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Open AccessReview
Targeting Telomerase and ATRX/DAXX Inducing Tumor Senescence and Apoptosis in the Malignant Glioma
Int. J. Mol. Sci. 2019, 20(1), 200; https://doi.org/10.3390/ijms20010200
Received: 12 December 2018 / Accepted: 2 January 2019 / Published: 8 January 2019
Cited by 2 | PDF Full-text (2043 KB) | HTML Full-text | XML Full-text
Abstract
Glioblastoma multiforme (GBM) is a type of brain tumor that is notorious for its aggressiveness and invasiveness, and the complete removal of GBM is still not possible, even with advanced diagnostic strategies and extensive therapeutic plans. Its dismal prognosis and short survival time [...] Read more.
Glioblastoma multiforme (GBM) is a type of brain tumor that is notorious for its aggressiveness and invasiveness, and the complete removal of GBM is still not possible, even with advanced diagnostic strategies and extensive therapeutic plans. Its dismal prognosis and short survival time after diagnosis make it a crucial public health issue. Understanding the molecular mechanisms underlying GBM may inspire novel and effective treatments against this type of cancer. At a molecular level, almost all tumor cells exhibit telomerase activity (TA), which is a major means by which they achieve immortalization. Further studies show that promoter mutations are associated with increased TA and stable telomere length. Moreover, some tumors and immortalized cells maintain their telomeres with a telomerase-independent mechanism termed the “alternative lengthening of telomeres” (ALT), which relates to the mutations of the α-thalassemia/mental retardation syndrome X-linked protein (ATRX), the death-domain associated protein (DAXX) and H3.3. By means of the mutations of the telomerase reverse transcriptase (TERT) promoter and ATRX/DAXX, cancers can immortalize and escape cell senescence and apoptosis. In this article, we review the evidence for triggering GBM cell death by targeting telomerase and the ALT pathway, with an extra focus on a plant-derived compound, butylidene phthalide (BP), which may be a promising novel anticancer compound with good potential for clinical applications. Full article
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Open AccessReview
Intranasal Perillyl Alcohol for Glioma Therapy: Molecular Mechanisms and Clinical Development
Int. J. Mol. Sci. 2018, 19(12), 3905; https://doi.org/10.3390/ijms19123905
Received: 20 September 2018 / Revised: 26 November 2018 / Accepted: 4 December 2018 / Published: 6 December 2018
Cited by 1 | PDF Full-text (1105 KB) | HTML Full-text | XML Full-text
Abstract
Intracranial malignancies, such as primary brain cancers and brain-localized metastases derived from peripheral cancers, are particularly difficult to treat with therapeutic agents, because the blood-brain barrier (BBB) effectively minimizes brain entry of the vast majority of agents arriving from the systemic circulation. Intranasal [...] Read more.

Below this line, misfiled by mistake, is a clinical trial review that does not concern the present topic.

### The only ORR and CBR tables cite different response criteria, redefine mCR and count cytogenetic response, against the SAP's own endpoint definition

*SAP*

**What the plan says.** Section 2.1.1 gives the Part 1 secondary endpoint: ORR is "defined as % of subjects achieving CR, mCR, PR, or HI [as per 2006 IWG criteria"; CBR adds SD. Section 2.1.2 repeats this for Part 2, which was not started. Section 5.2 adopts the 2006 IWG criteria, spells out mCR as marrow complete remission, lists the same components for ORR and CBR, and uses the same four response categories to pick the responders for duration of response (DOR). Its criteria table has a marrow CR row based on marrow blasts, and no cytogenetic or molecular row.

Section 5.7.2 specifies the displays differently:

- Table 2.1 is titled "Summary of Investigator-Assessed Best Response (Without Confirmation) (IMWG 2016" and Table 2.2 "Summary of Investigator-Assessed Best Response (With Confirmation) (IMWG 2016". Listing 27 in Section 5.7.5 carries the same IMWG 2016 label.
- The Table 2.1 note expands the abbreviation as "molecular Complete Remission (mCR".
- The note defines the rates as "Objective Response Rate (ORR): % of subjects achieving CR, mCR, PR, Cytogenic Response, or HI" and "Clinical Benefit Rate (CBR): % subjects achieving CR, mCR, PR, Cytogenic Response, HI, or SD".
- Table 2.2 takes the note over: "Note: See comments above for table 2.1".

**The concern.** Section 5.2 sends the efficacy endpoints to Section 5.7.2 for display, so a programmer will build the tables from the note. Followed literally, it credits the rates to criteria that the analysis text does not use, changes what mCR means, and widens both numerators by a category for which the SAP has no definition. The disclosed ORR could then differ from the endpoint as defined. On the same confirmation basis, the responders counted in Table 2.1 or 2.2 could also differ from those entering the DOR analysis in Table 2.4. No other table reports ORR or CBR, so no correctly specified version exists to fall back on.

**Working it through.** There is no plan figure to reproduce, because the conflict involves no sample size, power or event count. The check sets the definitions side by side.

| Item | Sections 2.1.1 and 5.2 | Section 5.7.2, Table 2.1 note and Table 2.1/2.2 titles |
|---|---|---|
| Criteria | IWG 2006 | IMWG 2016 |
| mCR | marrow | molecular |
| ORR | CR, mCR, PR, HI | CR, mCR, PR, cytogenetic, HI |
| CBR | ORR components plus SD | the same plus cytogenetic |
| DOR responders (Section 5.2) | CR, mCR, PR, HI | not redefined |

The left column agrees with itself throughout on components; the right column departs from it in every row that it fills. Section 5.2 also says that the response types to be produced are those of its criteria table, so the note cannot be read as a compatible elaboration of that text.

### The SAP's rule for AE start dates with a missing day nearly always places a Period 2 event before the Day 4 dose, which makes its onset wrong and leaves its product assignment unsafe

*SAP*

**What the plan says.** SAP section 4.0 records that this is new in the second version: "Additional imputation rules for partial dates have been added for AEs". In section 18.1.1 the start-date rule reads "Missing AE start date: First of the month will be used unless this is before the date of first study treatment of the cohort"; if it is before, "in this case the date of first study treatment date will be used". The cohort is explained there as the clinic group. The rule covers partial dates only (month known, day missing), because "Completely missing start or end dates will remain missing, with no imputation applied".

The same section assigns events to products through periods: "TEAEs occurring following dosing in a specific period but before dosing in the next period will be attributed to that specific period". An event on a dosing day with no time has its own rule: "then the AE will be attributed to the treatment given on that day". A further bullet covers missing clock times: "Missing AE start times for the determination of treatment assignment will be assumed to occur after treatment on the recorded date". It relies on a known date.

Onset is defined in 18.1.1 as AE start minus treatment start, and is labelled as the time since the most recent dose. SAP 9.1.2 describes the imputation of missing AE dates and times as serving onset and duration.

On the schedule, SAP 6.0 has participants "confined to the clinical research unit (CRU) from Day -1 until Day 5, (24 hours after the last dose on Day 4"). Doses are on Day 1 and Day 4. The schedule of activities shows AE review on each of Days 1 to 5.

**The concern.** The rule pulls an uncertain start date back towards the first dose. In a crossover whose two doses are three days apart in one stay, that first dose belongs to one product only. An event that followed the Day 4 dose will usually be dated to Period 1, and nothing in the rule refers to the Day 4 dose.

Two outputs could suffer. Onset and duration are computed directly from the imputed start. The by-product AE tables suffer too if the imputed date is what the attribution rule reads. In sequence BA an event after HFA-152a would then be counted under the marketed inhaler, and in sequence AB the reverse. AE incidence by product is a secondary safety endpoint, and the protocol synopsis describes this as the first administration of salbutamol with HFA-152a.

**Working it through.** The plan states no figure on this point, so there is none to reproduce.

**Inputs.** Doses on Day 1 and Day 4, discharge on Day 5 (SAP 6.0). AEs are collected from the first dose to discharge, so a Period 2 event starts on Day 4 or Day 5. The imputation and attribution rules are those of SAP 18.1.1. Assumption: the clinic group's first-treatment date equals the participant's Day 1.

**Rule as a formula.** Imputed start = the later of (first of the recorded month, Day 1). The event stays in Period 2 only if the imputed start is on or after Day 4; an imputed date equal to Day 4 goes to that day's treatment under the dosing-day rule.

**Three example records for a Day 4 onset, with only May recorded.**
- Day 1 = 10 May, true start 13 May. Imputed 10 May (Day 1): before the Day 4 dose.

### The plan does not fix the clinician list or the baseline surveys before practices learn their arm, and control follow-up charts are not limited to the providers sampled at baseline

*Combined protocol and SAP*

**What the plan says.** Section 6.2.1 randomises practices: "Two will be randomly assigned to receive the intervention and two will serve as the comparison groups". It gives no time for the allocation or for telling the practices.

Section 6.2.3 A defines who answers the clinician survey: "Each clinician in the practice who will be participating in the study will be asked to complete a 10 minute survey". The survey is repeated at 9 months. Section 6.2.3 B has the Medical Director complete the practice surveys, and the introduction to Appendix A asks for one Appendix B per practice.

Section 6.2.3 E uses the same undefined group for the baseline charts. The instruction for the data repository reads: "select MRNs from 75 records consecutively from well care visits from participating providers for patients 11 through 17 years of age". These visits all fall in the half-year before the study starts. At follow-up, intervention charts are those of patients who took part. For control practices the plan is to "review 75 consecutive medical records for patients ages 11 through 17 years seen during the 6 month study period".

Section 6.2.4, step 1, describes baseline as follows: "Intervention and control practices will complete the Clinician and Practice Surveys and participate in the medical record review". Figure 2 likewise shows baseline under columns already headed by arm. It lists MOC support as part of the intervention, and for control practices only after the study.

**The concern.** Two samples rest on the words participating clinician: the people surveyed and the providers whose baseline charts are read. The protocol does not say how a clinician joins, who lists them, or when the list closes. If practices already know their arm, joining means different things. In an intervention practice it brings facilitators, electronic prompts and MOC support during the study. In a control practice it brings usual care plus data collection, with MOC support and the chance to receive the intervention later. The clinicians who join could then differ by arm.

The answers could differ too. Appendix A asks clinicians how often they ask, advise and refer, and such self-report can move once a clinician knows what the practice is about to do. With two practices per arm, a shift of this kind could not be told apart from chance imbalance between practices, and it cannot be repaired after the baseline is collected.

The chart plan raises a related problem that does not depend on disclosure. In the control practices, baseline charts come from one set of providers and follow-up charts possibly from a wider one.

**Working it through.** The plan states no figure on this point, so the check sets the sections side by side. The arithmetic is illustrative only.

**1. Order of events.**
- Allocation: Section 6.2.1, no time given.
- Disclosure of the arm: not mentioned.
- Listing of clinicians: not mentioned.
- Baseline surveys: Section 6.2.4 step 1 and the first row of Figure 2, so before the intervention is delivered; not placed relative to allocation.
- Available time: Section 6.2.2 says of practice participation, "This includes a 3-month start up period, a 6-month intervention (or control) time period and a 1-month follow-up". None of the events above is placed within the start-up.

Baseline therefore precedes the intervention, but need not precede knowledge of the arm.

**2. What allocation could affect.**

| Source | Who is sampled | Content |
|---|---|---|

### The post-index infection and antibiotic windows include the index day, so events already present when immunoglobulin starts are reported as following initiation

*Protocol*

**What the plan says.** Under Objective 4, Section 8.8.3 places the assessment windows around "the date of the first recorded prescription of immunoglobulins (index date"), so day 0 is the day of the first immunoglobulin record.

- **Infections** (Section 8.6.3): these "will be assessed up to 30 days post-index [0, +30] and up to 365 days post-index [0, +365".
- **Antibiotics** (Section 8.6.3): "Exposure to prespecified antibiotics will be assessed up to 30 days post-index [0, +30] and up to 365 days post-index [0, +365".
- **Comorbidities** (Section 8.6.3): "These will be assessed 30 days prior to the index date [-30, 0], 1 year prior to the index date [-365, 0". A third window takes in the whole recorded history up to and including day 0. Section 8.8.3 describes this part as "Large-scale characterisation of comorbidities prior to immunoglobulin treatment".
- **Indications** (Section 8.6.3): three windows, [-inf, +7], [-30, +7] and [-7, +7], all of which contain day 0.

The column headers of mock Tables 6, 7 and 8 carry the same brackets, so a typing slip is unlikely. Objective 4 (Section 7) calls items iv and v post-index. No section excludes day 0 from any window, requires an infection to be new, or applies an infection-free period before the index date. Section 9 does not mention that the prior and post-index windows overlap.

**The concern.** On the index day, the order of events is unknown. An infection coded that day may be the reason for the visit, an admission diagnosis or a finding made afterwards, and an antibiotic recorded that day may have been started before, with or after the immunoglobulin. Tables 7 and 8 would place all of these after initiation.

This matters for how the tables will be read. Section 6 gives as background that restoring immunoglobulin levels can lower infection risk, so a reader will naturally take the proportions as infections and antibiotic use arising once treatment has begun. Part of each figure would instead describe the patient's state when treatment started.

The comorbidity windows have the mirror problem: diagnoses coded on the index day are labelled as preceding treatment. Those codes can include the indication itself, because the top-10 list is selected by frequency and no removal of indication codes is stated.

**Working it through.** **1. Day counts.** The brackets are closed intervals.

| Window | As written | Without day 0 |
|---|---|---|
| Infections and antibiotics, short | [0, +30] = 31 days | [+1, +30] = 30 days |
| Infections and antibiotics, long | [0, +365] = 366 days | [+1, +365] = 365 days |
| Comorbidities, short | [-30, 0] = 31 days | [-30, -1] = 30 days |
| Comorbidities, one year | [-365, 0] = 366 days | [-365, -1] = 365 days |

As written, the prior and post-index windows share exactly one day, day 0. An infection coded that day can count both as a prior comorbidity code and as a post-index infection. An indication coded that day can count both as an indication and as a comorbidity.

Intracranial malignancies, such as primary brain cancers and brain-localized metastases derived from peripheral cancers, are particularly difficult to treat with therapeutic agents, because the blood-brain barrier (BBB) effectively minimizes brain entry of the vast majority of agents arriving from the systemic circulation. Intranasal administration of cancer drugs has the potential to reach the brain via direct nose-to-brain transport, thereby circumventing the obstacle posed by the BBB. However, in the field of cancer therapy, there is a paucity of studies reporting positive results with this type of approach. A remarkable exception is the natural compound perillyl alcohol (POH). Its potent anticancer activity was convincingly established in preclinical studies, but it nonetheless failed in subsequent clinical trials, where it was given orally and displayed hard-to-tolerate gastrointestinal side effects. Intriguingly, when switched to intranasal delivery, POH yielded highly promising activity in recurrent glioma patients and was well tolerated. As of 2018, POH is the only intranasally delivered compound in the field of cancer therapy (outside of cancer pain) that has advanced to active clinical trials. In the following, we will introduce this compound, summarize its molecular mechanisms of action, and present the latest data on its clinical evaluation as an intranasally administered agent for glioma. Full article
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Open AccessReview
Glioblastoma Chemoresistance: The Double Play by Microenvironment and Blood-Brain Barrier
Int. J. Mol. Sci. 2018, 19(10), 2879; https://doi.org/10.3390/ijms19102879
Received: 5 September 2018 / Revised: 19 September 2018 / Accepted: 20 September 2018 / Published: 22 September 2018
Cited by 3 | PDF Full-text (6880 KB) | HTML Full-text | XML Full-text
Abstract
For glioblastoma, the tumor microenvironment (TME) is pivotal to support tumor progression and therapeutic resistance. TME consists of several types of stromal, endothelial and immune cells, which are recruited by cancer stem cells (CSCs) to influence CSC phenotype and behavior. TME also promotes [...] Read more.